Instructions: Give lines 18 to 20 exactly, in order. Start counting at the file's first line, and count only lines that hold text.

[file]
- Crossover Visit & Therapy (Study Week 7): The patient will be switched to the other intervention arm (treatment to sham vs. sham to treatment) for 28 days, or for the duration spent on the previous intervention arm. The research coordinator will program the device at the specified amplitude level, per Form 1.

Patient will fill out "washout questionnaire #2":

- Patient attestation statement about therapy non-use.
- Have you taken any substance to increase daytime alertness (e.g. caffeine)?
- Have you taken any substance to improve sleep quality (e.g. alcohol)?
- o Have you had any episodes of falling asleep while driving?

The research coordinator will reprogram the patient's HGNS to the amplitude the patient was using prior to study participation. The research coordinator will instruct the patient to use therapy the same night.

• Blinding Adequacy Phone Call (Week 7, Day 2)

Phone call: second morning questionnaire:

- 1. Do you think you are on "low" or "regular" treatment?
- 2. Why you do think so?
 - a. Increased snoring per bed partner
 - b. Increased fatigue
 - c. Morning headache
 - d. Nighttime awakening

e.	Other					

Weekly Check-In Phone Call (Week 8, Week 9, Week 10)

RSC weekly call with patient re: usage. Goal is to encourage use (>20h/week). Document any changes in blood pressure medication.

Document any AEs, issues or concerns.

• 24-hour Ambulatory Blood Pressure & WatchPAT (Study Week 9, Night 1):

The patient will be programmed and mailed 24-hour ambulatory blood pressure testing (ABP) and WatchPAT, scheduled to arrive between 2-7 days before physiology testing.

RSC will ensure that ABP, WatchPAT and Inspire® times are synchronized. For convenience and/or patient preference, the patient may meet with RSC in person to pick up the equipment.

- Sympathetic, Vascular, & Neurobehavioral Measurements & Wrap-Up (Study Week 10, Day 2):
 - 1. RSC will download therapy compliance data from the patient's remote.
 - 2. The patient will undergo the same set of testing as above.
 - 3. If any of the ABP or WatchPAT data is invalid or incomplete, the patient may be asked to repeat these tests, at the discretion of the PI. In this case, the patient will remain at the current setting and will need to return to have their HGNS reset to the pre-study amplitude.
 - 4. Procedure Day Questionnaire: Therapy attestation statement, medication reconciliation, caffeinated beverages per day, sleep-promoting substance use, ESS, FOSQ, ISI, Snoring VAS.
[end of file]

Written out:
RSC weekly call with patient re: usage. Goal is to encourage use (>20h/week). Document any changes in blood pressure medication.

Document any AEs, issues or concerns.

• 24-hour Ambulatory Blood Pressure & WatchPAT (Study Week 9, Night 1):